The global patenting of seeds and plants may have more serious long- term implications for less developed countries. The example of the Neem tree in India illustrates the potential clash between chemical and agricultural giants in the United States and Europe, and traditional farmers in Africa, Asia and Latin America. In July thousands of farmers in Bangalore took to the streets to protest against the US chemical firm, W R Grace and Co, because the company had patented pesticides from the Neem tree. These trees have been planted and tended for centuries for agricultural and medicinal purposes.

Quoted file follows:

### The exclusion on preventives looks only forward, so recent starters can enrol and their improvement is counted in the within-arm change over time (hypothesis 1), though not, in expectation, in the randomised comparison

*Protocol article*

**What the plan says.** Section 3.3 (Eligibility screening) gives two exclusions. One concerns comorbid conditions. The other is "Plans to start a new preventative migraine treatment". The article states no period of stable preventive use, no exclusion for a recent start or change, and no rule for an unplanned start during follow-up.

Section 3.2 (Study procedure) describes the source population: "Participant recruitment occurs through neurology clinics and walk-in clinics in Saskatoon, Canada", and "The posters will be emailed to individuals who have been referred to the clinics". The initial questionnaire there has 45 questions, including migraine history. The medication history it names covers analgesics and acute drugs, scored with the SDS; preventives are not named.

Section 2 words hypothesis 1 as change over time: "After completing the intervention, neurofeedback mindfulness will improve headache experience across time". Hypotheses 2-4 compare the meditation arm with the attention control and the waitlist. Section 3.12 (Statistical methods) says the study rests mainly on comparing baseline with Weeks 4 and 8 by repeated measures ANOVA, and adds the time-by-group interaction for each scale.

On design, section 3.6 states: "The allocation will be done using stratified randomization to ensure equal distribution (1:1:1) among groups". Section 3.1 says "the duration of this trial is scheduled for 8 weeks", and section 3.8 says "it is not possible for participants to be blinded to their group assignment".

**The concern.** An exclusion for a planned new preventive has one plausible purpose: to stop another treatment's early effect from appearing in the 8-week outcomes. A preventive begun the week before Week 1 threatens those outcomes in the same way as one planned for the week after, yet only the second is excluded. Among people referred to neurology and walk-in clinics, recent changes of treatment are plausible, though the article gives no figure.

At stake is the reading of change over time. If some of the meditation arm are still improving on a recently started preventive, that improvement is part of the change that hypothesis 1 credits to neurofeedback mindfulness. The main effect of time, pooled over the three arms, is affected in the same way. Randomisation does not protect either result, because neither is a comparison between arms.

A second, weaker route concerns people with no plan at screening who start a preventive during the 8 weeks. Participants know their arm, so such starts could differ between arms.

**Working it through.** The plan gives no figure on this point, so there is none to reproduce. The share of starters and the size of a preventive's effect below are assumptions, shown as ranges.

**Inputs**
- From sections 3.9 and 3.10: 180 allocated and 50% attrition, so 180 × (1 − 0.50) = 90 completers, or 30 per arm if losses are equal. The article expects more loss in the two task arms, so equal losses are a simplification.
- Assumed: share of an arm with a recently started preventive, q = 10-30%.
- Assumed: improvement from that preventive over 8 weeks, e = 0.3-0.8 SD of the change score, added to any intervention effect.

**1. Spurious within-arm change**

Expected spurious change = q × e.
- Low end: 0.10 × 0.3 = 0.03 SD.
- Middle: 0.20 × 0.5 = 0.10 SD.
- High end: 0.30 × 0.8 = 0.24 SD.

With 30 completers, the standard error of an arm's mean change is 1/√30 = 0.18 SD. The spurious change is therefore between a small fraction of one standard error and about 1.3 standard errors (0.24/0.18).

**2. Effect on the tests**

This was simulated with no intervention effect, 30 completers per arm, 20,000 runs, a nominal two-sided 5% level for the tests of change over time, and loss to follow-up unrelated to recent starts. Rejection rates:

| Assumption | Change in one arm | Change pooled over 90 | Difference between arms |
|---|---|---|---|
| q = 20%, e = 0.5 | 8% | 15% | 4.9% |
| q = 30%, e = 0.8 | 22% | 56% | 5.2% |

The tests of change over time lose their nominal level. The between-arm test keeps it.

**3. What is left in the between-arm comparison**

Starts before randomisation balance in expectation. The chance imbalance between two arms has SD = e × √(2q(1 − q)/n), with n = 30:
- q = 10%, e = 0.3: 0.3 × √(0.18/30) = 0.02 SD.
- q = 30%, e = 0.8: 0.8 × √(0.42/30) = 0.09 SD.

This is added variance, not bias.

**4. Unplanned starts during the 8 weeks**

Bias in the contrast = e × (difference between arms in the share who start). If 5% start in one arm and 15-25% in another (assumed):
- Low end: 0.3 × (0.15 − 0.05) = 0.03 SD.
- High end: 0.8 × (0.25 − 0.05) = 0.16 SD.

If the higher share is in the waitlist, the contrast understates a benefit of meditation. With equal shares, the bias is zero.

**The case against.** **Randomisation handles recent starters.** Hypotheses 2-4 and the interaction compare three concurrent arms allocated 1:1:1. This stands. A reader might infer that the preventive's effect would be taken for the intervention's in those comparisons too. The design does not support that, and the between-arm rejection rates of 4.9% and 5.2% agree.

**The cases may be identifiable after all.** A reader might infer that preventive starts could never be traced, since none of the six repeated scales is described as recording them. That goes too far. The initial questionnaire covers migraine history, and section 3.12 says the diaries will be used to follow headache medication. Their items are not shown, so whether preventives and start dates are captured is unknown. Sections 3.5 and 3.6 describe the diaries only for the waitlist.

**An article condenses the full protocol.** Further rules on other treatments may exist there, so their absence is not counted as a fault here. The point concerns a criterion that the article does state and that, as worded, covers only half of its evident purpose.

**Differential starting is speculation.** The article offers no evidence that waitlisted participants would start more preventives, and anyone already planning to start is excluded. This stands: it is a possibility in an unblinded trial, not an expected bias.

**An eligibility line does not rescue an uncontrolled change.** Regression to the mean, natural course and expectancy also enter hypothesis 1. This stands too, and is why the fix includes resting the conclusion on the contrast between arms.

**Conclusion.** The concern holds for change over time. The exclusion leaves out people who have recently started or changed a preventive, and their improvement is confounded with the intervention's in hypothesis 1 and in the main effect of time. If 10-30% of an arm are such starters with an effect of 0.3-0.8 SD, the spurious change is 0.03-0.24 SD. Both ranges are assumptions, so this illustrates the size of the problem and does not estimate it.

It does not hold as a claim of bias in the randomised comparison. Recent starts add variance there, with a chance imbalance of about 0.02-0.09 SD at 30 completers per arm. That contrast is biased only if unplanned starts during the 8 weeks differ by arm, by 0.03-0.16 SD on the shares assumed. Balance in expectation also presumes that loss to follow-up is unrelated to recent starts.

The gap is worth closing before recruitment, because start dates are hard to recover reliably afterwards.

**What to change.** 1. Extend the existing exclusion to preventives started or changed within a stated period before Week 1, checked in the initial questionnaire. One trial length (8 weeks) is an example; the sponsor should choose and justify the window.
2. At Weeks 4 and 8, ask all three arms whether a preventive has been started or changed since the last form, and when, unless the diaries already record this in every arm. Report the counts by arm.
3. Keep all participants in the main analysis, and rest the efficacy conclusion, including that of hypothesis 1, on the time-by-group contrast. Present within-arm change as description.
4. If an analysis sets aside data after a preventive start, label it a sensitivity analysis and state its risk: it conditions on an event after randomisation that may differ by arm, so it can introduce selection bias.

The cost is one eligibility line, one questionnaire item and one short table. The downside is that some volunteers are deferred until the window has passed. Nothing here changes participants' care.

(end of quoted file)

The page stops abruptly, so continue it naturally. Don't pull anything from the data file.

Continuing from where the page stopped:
The farmers argued that Grace's patent on the tree, which could become a global patent under the new Gatt, will prevent them using it. Grace and Co argued that their products from the tree were 'sufficiently new' to warrant a patent. The issue has implications wherever traditional medicines are used. There are fears that by registering these plants, multinational companies could prevent their use by local people or their development by local scientists.

The patenting of plants is crucial in agriculture. According to a report by the Overseas Development Institute, productive or pest-resistent strains of seeds have been developed by co-operation between commercial plant-breeders and local farmers. That co-operation is under threat because under global patent laws provided for in the new Gatt, small farmers in developing countries will have to pay royalties on seeds developed by seed companies and will not be allowed to resow commercially produced and patented strains or even strains mixed with patented brands.